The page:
You have to hand it to the networking event organisers. What they’ve done is as clever as putting water in bottles and selling it for 17 kronor apiece. Except what they’ve packaged is what the rest of us would call ‘talking to people’.

And in Stockholm they have the perfect market. Quite apart from the city’s trend addiction, Swedes, as we all know, are not the most gregarious of people. So a structured two hour session, where it’s OK to start a conversation with someone you don’t know, is perfect.

As soon as I could I ducked out of the throng and made my way to the restaurant where our class was meeting for a Christmas meal. Dashing across Kungsträdgården I reflected on what a relief it would be just to sit down with some nice people for a normal chat after so much marketingspeak and self-promotion.

It turned out that most of the class had failed to show. Stefan, our former teacher, was there and he said this is normal. Garry, the American PhD student had cornered Rositza, our current Bulgarian Swedish teacher. Clearly I wasn’t welcome there.

At the other end of the table, Russian Gregor, Greek Theo and Cuban Bobby were deep in conversation. Theo, apparently forgetting Sweden’s ban on smoking in restaurants had brought along a fat cigar, which he fondled, unlit.

“Heeeejjjj!” he cried. “You made it!”

The others looked up and Gregor shifted over so I could squeeze in. Theo had already resumed his conspiratorial discussion with Bobby.

“These two,” said Gregor. “They’re networking.”

There is no escape. Happy Christmas!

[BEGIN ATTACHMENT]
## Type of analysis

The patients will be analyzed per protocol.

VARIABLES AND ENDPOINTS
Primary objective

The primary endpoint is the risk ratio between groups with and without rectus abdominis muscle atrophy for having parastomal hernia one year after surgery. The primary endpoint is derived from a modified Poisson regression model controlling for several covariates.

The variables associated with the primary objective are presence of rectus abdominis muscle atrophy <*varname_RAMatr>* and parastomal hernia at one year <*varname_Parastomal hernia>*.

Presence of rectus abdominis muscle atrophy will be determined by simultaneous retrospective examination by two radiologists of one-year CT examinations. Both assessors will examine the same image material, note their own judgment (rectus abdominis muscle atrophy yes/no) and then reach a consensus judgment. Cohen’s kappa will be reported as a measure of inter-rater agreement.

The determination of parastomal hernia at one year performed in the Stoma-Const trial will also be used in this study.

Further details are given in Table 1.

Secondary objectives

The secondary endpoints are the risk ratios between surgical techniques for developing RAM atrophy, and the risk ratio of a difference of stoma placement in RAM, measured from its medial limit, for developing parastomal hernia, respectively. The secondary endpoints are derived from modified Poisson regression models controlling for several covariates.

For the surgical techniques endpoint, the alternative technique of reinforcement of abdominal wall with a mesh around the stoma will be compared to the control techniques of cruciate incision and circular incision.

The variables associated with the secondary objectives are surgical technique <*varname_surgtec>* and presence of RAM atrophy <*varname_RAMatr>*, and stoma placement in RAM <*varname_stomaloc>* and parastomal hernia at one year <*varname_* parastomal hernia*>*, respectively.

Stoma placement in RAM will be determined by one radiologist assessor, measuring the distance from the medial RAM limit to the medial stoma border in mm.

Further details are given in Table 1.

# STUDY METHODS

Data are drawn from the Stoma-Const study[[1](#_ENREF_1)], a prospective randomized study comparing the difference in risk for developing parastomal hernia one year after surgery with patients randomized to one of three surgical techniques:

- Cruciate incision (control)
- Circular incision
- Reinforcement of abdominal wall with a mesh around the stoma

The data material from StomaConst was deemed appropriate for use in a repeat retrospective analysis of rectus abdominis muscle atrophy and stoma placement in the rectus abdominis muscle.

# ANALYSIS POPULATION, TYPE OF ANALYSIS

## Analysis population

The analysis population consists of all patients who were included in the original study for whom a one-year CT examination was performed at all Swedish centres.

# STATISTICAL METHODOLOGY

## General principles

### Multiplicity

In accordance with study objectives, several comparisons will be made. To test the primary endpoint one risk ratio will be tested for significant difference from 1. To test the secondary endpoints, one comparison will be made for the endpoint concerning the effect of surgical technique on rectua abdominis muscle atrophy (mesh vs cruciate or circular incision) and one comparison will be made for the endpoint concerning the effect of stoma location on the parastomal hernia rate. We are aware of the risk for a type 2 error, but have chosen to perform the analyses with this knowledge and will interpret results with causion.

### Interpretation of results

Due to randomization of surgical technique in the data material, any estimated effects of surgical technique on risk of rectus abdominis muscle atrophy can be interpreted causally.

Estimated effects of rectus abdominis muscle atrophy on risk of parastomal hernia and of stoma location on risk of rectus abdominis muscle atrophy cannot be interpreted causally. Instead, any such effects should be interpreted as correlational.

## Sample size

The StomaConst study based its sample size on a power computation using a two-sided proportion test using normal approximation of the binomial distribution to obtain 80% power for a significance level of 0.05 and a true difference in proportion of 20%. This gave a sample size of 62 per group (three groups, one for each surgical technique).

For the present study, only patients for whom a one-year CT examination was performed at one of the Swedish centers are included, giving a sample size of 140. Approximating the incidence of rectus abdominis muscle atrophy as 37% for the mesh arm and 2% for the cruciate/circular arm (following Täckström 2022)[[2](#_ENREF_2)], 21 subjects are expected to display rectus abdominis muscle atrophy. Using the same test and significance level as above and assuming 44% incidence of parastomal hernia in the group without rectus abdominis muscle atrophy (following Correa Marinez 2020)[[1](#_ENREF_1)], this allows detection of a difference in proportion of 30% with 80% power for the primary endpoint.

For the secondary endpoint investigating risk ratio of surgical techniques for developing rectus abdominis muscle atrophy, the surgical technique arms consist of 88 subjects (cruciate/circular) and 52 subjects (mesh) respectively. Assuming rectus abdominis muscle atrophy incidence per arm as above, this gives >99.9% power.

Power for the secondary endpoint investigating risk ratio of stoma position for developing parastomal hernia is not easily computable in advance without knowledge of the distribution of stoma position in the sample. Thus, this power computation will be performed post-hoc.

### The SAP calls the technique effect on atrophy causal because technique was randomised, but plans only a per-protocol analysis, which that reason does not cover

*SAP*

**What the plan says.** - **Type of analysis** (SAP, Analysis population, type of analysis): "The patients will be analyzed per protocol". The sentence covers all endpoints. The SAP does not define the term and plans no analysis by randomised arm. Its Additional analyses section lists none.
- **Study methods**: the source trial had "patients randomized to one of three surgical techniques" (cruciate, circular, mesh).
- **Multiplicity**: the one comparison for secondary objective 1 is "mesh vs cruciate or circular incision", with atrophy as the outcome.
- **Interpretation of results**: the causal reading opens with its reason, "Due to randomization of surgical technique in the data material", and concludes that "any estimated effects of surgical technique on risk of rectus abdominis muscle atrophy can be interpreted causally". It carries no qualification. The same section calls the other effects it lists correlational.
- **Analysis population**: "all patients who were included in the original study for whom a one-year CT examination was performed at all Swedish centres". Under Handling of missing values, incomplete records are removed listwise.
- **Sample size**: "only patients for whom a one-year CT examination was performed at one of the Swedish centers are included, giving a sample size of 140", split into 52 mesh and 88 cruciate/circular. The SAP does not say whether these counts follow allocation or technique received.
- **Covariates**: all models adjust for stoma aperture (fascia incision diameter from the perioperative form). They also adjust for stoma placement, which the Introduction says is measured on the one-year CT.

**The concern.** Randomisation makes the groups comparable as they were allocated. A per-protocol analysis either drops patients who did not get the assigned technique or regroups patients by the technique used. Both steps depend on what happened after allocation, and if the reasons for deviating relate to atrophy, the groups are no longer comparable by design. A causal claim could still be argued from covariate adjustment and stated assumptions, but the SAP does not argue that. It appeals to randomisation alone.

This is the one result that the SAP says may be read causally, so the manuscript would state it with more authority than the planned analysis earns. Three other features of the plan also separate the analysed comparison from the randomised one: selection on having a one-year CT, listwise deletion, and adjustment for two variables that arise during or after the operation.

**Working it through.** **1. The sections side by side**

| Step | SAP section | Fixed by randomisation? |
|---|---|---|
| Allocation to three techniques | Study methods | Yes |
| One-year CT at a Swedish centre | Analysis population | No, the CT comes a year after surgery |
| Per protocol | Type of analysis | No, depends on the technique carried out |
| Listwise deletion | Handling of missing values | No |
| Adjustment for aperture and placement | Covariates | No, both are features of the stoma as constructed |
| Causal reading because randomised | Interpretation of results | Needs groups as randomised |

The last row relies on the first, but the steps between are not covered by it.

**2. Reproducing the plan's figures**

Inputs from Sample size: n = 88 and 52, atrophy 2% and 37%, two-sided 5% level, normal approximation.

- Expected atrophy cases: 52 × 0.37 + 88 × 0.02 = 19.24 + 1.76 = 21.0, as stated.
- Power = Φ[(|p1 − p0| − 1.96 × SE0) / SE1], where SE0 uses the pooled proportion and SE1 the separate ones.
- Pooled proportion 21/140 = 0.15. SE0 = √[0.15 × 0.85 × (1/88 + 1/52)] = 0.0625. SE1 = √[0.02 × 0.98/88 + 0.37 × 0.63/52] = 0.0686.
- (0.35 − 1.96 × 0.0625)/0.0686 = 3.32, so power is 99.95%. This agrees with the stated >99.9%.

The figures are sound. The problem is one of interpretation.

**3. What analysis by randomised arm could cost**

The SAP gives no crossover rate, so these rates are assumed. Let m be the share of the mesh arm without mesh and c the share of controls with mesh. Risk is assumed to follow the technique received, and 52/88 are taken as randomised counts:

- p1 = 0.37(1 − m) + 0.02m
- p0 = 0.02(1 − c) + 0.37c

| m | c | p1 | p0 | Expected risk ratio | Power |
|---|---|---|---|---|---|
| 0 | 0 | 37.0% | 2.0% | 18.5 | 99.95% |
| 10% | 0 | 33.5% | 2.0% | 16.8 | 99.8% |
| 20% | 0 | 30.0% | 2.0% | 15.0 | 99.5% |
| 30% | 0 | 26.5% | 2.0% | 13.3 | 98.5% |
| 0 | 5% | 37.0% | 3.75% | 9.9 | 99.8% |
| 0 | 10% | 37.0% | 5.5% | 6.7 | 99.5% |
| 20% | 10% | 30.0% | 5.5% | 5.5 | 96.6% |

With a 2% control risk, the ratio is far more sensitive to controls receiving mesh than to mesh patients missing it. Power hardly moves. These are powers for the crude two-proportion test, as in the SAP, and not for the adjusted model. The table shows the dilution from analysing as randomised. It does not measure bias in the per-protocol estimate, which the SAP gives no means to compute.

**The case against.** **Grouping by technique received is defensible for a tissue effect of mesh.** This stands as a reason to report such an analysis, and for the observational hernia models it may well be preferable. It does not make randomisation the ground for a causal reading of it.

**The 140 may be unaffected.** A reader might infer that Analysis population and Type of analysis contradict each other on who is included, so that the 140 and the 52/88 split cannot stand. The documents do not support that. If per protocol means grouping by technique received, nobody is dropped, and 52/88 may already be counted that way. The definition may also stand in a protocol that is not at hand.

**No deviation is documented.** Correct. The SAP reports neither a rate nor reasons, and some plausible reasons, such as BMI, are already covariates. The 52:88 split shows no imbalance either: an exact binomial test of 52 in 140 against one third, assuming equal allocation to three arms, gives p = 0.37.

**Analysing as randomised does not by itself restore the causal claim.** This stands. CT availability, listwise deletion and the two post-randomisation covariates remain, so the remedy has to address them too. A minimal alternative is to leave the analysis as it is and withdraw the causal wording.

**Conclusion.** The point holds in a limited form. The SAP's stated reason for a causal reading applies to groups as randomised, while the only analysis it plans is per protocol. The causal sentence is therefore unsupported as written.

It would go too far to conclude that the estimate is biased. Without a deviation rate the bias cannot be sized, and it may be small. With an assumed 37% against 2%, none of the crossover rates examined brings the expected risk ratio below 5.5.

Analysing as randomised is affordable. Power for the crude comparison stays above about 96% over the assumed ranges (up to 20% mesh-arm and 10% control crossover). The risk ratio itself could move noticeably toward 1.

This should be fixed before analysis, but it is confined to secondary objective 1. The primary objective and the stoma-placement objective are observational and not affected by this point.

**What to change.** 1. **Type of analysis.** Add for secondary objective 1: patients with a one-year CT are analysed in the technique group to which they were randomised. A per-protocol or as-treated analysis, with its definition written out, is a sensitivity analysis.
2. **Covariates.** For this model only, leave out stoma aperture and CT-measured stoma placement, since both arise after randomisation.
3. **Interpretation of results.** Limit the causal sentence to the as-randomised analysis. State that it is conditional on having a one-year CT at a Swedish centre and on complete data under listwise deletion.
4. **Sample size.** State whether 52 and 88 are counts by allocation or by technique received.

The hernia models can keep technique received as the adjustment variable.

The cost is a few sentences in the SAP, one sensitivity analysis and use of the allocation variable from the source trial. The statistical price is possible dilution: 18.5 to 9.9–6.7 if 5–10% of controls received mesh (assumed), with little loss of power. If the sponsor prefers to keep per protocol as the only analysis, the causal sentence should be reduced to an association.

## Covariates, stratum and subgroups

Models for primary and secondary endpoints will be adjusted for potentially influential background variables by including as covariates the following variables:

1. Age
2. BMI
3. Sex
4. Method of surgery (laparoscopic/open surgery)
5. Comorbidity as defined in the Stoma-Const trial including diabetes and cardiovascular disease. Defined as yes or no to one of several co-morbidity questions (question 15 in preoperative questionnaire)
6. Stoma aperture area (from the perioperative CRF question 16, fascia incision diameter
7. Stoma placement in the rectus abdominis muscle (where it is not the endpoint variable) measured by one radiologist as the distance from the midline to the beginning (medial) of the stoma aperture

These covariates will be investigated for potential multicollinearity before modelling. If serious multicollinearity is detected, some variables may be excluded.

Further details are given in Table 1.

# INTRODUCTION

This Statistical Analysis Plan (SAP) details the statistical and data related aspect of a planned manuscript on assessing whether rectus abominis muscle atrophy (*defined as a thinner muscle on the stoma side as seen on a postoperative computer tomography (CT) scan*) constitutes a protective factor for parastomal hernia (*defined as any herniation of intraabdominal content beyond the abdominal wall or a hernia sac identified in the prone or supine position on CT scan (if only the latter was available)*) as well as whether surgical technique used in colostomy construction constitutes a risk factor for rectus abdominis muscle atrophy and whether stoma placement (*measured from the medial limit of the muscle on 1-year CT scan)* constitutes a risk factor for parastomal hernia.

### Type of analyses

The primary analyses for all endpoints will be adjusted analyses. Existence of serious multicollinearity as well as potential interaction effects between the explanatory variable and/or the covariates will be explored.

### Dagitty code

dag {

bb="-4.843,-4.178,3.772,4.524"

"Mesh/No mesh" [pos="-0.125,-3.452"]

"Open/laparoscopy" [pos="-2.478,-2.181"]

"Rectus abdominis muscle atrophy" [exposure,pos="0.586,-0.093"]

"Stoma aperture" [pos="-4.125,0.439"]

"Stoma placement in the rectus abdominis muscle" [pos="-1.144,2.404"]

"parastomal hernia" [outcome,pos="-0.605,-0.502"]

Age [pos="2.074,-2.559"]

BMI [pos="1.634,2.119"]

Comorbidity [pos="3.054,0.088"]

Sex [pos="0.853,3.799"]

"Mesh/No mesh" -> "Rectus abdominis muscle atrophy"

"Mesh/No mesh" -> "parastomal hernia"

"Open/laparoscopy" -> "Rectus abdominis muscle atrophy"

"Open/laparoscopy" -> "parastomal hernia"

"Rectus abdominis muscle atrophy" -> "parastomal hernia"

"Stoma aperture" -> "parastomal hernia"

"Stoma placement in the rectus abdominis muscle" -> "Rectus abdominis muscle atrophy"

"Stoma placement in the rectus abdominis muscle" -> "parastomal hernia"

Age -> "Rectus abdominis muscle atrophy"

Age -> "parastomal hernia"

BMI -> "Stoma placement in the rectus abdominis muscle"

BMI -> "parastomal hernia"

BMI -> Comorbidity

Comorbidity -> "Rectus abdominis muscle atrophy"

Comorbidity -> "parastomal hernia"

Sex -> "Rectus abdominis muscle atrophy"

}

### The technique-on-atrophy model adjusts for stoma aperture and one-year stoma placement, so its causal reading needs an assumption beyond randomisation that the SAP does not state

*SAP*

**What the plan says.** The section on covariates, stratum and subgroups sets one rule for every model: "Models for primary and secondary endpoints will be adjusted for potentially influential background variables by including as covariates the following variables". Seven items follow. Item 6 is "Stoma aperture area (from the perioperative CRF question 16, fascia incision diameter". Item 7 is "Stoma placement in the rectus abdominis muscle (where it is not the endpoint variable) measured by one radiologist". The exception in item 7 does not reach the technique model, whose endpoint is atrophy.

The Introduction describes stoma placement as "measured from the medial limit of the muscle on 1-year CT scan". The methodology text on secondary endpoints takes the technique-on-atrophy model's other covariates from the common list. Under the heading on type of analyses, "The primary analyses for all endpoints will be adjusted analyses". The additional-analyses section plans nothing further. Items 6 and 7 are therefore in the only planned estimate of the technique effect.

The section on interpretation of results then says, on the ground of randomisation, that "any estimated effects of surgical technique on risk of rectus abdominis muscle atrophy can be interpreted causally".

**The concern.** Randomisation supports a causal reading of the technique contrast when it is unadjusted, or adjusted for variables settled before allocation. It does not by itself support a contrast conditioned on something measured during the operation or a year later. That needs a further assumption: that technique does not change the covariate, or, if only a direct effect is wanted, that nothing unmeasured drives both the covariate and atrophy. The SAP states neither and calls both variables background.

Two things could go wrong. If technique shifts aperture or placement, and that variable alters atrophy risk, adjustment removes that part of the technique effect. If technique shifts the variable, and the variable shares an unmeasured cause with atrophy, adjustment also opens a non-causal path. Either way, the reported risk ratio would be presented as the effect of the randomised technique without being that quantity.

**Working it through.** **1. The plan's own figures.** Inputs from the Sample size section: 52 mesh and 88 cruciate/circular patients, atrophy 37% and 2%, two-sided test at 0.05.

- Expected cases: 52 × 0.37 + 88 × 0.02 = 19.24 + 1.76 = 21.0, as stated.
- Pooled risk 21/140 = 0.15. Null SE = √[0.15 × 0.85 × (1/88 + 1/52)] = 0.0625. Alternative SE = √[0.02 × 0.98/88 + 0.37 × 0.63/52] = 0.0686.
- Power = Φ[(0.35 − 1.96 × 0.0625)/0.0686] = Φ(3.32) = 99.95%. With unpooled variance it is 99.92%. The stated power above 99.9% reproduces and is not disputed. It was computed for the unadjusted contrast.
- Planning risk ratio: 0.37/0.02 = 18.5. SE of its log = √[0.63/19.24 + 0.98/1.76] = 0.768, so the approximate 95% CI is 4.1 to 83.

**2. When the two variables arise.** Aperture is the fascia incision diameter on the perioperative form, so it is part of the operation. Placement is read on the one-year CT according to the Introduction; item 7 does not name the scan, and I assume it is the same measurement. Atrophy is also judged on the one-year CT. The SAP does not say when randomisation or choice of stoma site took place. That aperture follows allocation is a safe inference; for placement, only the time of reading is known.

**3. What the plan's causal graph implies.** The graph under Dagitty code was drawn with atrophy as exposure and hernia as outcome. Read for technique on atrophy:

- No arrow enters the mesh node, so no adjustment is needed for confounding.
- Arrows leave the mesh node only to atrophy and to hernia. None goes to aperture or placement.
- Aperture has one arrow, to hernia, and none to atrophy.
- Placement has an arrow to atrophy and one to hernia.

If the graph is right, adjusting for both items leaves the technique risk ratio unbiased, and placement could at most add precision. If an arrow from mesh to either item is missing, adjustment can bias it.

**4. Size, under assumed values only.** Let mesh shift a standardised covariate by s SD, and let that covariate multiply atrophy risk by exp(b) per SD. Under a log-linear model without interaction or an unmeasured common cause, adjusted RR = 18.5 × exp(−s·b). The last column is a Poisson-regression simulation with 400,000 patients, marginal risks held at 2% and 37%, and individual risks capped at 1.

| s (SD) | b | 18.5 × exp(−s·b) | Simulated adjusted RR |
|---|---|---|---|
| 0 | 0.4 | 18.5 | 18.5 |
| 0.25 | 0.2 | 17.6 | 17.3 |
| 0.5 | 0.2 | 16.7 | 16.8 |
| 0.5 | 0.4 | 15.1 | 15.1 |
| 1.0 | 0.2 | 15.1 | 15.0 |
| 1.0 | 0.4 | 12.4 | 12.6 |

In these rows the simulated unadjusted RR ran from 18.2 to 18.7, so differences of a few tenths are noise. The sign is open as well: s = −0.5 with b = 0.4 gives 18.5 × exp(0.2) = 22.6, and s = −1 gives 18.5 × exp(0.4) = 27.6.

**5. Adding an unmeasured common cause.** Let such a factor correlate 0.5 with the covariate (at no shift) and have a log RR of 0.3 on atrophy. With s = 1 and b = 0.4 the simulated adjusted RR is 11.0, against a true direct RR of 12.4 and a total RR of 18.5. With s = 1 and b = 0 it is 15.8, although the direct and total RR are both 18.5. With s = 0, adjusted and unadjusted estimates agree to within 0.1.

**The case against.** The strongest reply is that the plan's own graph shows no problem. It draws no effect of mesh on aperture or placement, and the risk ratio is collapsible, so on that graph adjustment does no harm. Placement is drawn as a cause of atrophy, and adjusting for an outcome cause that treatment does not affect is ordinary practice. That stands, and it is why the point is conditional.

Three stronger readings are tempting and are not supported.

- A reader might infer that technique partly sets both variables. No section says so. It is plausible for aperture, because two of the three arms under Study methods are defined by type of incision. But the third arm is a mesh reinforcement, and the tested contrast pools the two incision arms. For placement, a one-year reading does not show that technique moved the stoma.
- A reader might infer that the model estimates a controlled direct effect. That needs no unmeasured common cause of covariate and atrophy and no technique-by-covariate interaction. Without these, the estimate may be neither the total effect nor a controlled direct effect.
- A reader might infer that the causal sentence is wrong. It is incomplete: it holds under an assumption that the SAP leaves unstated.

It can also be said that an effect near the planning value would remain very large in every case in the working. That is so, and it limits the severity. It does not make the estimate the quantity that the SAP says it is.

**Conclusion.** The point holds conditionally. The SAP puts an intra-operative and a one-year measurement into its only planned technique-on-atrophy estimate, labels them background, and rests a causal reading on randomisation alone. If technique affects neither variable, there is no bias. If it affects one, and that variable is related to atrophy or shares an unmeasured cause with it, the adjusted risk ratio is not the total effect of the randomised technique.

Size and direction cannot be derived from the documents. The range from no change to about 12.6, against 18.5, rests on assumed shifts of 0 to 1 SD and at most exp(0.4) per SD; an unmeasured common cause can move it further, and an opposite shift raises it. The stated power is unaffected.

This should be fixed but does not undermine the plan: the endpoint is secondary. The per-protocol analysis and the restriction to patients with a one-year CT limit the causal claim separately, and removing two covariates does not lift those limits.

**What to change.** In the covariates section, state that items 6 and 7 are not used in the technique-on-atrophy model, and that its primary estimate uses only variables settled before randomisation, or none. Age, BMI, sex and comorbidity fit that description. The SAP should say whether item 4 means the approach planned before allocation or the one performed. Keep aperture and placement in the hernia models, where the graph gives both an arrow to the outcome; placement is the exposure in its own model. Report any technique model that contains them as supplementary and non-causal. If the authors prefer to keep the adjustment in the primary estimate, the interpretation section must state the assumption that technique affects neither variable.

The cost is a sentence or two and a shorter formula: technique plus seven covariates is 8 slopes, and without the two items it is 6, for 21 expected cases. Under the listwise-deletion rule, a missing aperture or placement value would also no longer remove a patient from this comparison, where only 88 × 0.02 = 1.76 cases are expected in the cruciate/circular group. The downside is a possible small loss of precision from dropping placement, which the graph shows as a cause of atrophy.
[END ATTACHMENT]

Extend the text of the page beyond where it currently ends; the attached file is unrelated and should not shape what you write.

Discuss this topic!

Stockholm Syndrome will be back in the New Year.


‘Be cool! Remember that Swedes admire humility’

In our second networking instalment of JobTalk Sweden, American management consultant Beth Topolovsky tells The Local why it is important to tone it down when out and about in Sweden.

'Be cool! Remember that Swedes admire humility'

Topolovsky is a management consultant at Stinson Partners, which specializes in corporate renewals. As an American living in Sweden, she gave us her view on the differences in networking between the two countries.

Do Swedes have a solid culture of networking?

I get the sense that networking is somewhat new in Sweden. Possibly, people used to rely on being introduced by a mutual friend or colleague, instead of extending a hand at an event to meet someone.

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In my experience, however, once you’re talking, Swedes can easily chat about their work, and they do it in a very neutral and forthcoming way.

Americans, meanwhile, tend to tell you everything they’ve ever accomplished at their job – in the first five sentences – which is a bit embarrassing to us Americans who’ve lived abroad for a while.

So if you’re fresh off the plane, what do you have to keep in mind?

My recommendations for an American who’s just moved to Sweden are to keep it a bit low key compared to the US. Swedes need a bit more time to get to know you before opening up, whereas Americans tend to be very friendly in the first meeting. This puts Swedes off just a bit, so take it a bit slower.